Australian equities have been one of the better-performing classes.
The ASX200 is up more than 17 per cent since January, putting it just behind the S&P500 in the US (+17.9 per cent), but well ahead of the global MSCI average (14.3 per cent).
The resource re-boom has helped, but inexplicably the banks – weighed down by an expensive royal commission-inspired clean-up on years of misconduct, a tumbling housing market and little, if any, revenue growth – have done well.
Of the big four, ANZ has done the best (+15 per cent). The perpetually troubled NAB has done the worst, but still made a tidy gain (+11 per cent).
However, the mud stuck to the financial services royal commission’s other special guests. IOOF has gone nowhere over the half and AMP has shed another 6 per cent.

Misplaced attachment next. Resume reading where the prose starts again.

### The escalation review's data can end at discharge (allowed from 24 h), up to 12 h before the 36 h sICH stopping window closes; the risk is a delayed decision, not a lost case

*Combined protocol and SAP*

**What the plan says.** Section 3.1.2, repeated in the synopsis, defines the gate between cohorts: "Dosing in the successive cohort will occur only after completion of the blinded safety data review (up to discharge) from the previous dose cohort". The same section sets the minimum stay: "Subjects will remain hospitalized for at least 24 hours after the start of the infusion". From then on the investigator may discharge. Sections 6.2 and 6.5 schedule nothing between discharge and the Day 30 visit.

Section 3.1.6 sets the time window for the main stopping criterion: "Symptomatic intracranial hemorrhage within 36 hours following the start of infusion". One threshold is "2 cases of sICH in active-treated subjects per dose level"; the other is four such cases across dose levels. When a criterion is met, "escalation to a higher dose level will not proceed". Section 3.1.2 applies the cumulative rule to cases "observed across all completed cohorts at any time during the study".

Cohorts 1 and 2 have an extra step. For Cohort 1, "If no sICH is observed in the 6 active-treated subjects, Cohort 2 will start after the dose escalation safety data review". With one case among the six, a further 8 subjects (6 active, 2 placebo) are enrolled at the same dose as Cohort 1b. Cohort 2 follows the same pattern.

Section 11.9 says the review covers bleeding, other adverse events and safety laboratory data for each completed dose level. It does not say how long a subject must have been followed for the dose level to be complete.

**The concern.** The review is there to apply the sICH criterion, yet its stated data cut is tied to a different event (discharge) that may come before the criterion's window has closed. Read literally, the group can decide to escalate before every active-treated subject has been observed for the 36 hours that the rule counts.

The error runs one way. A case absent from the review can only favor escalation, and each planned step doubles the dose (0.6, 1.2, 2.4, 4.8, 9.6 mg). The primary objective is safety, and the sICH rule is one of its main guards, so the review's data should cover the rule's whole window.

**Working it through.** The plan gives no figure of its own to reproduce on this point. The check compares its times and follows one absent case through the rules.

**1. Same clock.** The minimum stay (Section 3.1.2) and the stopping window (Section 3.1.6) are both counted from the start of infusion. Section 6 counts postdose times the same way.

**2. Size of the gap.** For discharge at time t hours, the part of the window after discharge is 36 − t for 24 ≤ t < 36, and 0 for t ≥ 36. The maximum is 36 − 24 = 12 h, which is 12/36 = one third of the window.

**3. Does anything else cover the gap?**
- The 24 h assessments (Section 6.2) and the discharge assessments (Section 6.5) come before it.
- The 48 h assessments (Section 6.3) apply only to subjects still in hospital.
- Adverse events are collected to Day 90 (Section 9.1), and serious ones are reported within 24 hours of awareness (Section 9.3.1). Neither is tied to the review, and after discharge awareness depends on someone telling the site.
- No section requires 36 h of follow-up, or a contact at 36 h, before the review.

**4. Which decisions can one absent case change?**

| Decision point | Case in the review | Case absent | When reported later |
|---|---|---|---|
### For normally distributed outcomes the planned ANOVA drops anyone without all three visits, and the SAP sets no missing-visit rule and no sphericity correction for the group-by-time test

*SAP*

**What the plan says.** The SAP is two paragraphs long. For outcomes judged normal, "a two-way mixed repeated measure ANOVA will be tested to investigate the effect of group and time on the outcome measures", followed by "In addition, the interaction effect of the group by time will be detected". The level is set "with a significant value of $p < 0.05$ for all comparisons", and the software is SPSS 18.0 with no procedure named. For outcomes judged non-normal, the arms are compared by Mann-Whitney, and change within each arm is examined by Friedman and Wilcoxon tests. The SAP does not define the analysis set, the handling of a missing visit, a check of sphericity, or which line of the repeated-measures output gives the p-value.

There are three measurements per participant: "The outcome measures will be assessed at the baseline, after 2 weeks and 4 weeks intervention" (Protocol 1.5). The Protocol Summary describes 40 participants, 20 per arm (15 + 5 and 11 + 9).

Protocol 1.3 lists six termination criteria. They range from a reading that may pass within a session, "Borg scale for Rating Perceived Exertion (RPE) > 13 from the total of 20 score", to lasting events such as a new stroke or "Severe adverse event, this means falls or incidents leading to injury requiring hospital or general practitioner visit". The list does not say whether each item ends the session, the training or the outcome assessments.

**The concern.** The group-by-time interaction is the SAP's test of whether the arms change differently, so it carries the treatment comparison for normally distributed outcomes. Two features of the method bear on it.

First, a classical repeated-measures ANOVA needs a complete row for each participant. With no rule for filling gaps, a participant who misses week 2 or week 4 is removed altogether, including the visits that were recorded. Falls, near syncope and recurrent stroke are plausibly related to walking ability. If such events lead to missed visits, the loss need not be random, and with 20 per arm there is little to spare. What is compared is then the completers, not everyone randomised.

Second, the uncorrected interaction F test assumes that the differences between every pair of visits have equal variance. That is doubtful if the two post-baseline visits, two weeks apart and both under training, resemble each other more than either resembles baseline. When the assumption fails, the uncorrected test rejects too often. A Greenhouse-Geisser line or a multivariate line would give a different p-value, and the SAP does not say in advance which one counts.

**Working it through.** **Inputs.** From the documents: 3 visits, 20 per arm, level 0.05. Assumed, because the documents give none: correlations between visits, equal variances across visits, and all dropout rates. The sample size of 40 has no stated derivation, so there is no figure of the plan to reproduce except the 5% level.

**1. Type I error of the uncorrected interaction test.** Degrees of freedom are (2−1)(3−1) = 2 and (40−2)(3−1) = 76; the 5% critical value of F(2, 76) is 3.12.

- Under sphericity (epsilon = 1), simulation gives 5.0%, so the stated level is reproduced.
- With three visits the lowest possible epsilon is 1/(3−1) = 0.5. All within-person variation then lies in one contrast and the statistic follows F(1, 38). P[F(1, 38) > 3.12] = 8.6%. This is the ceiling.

Greece is the word
Globally, the biggest winners were perhaps Greek banks. That’s right, the very instruments that were set to immolate the financial system, Europe and the world economy not too many years ago.
The biggest Greek lender, Piraeus Bank, is up about 250 per cent this year, but a laggard compared with others like Attica Bank, which has put on almost 350 per cent.
Even Greek debt is in demand, with 10-year government bond yields down at an historic low.
The Greek stock exchange has gained 26 per cent so far this year, easily outpacing the rest of Europe in what has been the strongest start to the year for European stocks in two decades.
The appetite for risk doesn’t end there. High-yielding (that is non-investment grade) debt is being lapped up, and Bitcoin has surged 200 per cent.